By Jim Rueda
Free Press Sports Editor
Wade Woelfel doesn’t remember exactly when he realized he was a pretty good poker player but he’s narrowed it down to sometime around his senior year of high school or soon after.
Like a lot of people, he started playing nickel-dime-quarter poker with friends. His fondness for the game coincided with the U.S. poker boom that started around 2003.
He found himself winning more times than not. When he reached 18 he was legally allowed to play online and stepped up his involvement.
“When I got out of high school (at Mankato West) I played a lot online and that really helped me advance my skills,” he said. “When you’re able to play a lot of hands of poker in a short amount of time, you learn a lot.”
Woelfel has always been fond of numbers and, upon graduation from West, he enrolled at South Central College with the idea of eventually becoming a CPA. He enjoyed college but the poker bug kept pulling at him and he had to make a choice.
“I was playing poker until 2 or 3 a.m. and then I’d have to be at class by 8 a.m.,” he said. “It wasn’t working out very well. After about a semester and a half, I left SCC.”
A short time later, Woelfel realized he’d found his niche. He continued to make some money and, at age 21, when he went through a stretch where he made about $200 every day for a month, he decided to try to do it for a living.
He remembers being nervous about telling his parents and his girlfriend of his decision but it was something he really enjoyed and wanted to give it a shot. The girlfriend wasn’t too sure and moved to Colorado and his parents came to terms with the idea of their oldest son pursuing his passion.
Woelfel, now 28, has been proclaiming himself a professional gambler on his tax returns for the last seven years. There have been some successful and some not-so-successful times during that stretch but he says he’s never had a losing year.
He weathered the poker community’s Black Friday in April of 2011 when the U.S. government stepped in and shut down all the major online gambling sites for being in violation of the Unlawful Internet Gambling Enforcement Act.
“A lot of people lost money that day,” Woelfel said. “Full Tilt still hasn’t paid out its customers. I lost about $5,000 or $6,000 with them but I was able to get all my money out of Poker Stars, which was the other big site a lot of people were using.”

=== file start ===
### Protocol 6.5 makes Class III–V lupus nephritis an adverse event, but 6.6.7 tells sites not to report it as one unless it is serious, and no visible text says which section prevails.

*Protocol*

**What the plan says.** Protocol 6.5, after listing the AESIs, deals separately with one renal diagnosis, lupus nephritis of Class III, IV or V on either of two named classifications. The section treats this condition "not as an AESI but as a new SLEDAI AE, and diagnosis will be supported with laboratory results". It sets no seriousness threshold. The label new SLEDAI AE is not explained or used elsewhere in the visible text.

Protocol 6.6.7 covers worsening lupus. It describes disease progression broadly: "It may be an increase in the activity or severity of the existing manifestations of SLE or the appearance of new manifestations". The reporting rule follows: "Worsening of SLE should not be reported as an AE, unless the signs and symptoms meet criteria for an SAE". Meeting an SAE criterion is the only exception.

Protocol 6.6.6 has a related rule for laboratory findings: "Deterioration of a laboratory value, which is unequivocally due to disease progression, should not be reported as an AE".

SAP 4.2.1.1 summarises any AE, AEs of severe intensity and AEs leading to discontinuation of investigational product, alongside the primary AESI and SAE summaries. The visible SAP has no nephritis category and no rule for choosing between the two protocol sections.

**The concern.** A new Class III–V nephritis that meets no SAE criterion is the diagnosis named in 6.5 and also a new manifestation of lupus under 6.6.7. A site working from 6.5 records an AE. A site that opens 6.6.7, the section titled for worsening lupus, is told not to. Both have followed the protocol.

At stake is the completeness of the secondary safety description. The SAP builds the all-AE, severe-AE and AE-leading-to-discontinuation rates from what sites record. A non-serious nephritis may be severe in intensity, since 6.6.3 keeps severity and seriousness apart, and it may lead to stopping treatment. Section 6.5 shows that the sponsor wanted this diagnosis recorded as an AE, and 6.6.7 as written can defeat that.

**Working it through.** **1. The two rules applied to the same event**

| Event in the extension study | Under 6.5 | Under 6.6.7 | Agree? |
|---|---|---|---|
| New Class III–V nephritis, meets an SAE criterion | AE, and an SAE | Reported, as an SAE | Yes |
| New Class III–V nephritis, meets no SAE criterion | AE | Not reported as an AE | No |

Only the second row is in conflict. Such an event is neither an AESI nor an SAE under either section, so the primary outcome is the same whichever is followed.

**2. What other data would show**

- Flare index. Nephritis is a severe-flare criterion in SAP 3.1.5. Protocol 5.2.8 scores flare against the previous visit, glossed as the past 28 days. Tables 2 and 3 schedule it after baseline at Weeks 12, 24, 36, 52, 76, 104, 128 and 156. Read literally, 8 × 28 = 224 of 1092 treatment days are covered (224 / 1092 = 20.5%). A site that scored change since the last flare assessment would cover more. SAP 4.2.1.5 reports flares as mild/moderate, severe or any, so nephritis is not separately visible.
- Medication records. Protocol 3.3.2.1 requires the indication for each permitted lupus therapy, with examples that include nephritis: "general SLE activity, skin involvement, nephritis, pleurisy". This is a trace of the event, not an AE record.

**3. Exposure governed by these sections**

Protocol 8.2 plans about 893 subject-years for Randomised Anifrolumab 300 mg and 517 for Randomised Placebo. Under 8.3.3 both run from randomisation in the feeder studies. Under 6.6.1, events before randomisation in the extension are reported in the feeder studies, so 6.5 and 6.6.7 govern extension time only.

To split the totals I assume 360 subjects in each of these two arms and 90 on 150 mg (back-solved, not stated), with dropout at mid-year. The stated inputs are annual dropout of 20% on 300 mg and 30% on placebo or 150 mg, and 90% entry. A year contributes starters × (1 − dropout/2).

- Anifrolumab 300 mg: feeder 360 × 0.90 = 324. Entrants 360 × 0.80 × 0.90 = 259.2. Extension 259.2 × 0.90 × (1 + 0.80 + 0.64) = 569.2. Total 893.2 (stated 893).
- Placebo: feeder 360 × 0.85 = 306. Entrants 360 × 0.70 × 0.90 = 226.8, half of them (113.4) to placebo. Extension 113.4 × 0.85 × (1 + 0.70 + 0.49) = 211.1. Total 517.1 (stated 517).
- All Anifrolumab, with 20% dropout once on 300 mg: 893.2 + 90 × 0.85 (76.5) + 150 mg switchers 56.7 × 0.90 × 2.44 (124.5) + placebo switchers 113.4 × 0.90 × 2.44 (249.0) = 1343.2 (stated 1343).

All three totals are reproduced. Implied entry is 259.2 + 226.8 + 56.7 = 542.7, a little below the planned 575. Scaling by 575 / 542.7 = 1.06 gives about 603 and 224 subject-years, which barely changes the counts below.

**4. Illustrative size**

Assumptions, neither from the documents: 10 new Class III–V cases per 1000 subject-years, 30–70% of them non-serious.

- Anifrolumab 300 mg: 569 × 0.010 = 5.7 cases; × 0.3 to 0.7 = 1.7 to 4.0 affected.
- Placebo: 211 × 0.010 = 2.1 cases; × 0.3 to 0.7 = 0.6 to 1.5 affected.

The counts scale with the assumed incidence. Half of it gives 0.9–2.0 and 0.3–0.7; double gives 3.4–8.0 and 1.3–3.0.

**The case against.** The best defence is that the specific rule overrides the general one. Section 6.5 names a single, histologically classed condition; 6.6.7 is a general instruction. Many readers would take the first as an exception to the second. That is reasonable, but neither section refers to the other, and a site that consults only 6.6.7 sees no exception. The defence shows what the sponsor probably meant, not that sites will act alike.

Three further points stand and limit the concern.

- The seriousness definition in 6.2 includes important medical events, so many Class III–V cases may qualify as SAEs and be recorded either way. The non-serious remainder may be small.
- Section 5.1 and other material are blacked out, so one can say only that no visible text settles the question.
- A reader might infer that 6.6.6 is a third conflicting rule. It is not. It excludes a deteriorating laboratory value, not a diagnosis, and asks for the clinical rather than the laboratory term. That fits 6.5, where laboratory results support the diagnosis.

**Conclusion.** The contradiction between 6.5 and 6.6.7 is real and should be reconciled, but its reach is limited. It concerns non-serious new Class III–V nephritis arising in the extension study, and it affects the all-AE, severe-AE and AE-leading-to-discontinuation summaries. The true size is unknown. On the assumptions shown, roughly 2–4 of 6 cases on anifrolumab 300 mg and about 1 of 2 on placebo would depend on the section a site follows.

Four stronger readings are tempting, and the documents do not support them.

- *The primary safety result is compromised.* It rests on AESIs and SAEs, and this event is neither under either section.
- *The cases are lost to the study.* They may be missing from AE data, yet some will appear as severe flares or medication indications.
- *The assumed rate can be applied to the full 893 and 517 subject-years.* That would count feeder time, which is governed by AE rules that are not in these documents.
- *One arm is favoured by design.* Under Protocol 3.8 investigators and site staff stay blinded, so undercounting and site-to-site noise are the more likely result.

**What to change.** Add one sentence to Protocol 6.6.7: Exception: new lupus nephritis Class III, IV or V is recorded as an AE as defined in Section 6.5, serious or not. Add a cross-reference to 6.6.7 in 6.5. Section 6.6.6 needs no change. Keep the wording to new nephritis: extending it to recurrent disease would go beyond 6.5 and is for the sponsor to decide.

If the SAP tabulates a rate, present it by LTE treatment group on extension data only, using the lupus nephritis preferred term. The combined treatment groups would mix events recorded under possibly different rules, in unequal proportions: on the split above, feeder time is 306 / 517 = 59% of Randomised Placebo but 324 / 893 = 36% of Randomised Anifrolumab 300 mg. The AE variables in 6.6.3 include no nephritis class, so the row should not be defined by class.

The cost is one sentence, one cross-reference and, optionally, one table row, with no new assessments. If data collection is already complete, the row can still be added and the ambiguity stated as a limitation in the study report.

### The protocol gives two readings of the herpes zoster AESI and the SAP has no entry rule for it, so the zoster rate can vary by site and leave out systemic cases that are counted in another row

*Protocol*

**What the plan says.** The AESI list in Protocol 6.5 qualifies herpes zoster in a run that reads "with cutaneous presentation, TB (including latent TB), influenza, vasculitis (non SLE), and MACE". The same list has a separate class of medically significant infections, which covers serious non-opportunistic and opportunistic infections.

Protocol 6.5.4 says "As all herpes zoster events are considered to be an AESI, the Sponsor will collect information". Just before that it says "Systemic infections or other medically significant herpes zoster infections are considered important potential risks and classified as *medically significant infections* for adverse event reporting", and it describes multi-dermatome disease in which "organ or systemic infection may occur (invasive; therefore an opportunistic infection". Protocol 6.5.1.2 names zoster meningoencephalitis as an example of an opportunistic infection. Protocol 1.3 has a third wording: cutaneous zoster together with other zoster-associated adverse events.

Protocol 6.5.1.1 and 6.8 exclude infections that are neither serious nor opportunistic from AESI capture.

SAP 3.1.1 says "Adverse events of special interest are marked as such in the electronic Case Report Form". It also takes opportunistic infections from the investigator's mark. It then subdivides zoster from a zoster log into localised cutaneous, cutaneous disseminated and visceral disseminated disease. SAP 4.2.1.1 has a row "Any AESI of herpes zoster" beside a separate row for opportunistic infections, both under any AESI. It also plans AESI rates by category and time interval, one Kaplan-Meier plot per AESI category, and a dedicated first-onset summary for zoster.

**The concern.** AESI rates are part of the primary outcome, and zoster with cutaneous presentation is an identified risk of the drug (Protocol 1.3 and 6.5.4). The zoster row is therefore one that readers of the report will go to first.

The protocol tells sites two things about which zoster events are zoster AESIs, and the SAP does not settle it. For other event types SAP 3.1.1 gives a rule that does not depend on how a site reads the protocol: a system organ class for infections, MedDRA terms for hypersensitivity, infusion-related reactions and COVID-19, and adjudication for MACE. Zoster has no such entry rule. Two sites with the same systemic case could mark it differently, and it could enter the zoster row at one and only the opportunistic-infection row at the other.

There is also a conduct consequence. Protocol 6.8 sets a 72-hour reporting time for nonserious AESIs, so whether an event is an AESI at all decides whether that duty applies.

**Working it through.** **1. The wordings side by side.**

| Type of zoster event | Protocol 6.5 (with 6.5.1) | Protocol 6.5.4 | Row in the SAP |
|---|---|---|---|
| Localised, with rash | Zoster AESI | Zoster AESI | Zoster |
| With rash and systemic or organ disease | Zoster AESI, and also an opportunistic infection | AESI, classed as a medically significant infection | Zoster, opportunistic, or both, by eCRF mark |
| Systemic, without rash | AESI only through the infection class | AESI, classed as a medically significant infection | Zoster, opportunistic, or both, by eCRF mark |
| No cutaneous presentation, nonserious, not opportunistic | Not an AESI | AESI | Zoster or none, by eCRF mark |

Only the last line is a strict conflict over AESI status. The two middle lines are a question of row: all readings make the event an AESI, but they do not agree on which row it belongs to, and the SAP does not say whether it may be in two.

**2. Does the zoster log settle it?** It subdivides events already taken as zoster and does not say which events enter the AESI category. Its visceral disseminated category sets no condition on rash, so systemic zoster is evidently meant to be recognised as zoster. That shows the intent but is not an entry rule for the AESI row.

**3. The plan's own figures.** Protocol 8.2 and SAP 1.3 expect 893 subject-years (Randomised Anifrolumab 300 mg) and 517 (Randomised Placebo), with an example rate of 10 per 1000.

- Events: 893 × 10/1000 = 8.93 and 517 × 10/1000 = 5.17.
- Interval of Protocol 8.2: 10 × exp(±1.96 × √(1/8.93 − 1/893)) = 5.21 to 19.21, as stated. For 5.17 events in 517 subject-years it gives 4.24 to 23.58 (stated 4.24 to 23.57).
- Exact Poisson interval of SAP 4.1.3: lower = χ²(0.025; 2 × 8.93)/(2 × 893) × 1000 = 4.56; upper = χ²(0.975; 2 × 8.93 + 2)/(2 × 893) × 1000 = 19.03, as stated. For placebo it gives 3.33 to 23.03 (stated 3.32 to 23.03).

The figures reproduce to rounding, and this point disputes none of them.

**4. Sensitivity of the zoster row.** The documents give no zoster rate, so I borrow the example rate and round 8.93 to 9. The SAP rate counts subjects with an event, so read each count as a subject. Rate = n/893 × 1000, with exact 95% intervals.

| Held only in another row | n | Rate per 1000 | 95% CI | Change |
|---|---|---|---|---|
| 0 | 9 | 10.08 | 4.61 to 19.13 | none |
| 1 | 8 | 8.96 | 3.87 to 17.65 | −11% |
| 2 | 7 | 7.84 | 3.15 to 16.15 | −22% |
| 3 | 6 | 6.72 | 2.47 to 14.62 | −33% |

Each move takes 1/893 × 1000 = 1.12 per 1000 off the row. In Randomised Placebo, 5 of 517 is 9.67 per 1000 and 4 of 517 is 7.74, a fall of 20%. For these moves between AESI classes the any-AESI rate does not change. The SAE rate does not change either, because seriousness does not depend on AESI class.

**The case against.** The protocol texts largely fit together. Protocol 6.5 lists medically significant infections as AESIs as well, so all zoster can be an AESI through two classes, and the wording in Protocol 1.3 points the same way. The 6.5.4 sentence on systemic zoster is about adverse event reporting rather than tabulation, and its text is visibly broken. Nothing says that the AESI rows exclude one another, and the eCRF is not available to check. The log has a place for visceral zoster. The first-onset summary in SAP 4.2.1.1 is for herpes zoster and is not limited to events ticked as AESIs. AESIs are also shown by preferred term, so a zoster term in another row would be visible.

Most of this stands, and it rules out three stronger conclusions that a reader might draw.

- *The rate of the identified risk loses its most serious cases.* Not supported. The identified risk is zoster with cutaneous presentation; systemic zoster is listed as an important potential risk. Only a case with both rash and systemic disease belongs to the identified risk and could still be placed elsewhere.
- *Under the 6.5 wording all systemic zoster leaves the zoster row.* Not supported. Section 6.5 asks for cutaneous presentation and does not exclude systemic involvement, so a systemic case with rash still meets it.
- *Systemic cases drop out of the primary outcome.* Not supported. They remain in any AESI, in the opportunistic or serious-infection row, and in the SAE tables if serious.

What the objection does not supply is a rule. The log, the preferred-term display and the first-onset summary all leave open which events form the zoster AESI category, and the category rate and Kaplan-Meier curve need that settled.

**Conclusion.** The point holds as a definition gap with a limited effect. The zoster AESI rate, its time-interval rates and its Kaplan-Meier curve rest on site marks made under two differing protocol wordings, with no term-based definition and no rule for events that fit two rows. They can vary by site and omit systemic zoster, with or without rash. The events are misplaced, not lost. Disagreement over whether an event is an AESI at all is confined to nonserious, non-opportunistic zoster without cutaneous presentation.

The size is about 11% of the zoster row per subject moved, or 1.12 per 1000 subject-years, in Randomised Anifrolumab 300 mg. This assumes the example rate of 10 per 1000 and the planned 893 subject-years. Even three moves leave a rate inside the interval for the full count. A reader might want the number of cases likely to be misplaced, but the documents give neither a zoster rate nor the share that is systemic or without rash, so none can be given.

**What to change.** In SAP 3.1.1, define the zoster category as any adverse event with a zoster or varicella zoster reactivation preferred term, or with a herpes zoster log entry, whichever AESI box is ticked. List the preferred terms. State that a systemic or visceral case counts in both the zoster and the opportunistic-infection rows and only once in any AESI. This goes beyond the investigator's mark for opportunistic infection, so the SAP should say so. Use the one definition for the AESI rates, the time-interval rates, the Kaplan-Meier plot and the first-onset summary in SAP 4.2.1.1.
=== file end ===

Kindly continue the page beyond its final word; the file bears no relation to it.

At that point, Woelfel came to another crossroads. If he wanted to continue making poker his livelihood he had two options: He could do as many of his associates did — move to Canada or Mexico or Costa Rica — and continue to play online, or he could devote his time to playing the live tournaments offered throughout the country.
“I didn’t want to move so I went the other way,” he said. “It’s a lot of traveling but you get to pick your spots, too. From November through March I try to get away and take advantage of the weather by playing in California or Florida or Las Vegas.”
The boom may be over but poker remains popular. It’s hard to go through the cable channels on television and not find a tournament being broadcast from somewhere.
A couple of weeks ago Woelfel experienced his single biggest payout when he finished second at a World Series of Poker circuit tournament in Atlantic City, N.J. The buy-in was $1,600 and his cut of the prize money was $120,000. That assured of him of another winning season in 2012.
His girlfriend is also back and his parents are fine with his decision. Poker, specifically Texas Hold-em, is just what Wade does. He enjoys his flexible schedule and the freedom his chosen profession affords him.
There are drawbacks, however. The travel can be a little wearing and his social life can get monotonous.
“Whenever I get together with friends all they want to do is talk poker. It gets a little tiring because that’s what I do every day, and I’d like to talk about something else.”
As for his long-range future with poker, Woelfel thinks he’s in pretty good shape. He believes the U.S. will eventually reinstate online gambling because it’s missing out on a lot of tax money that’s changing hands everywhere else.
But even if it doesn’t he should be fine.
“As long as it remains popular poker tournaments shouldn’t be hard to find,” he said. “Now if I get married and start having children I might have to re-think things.
“And if the action dries up I wouldn’t be afraid to do something else. I think I could get a job in sales or something. I’d be fine with that.”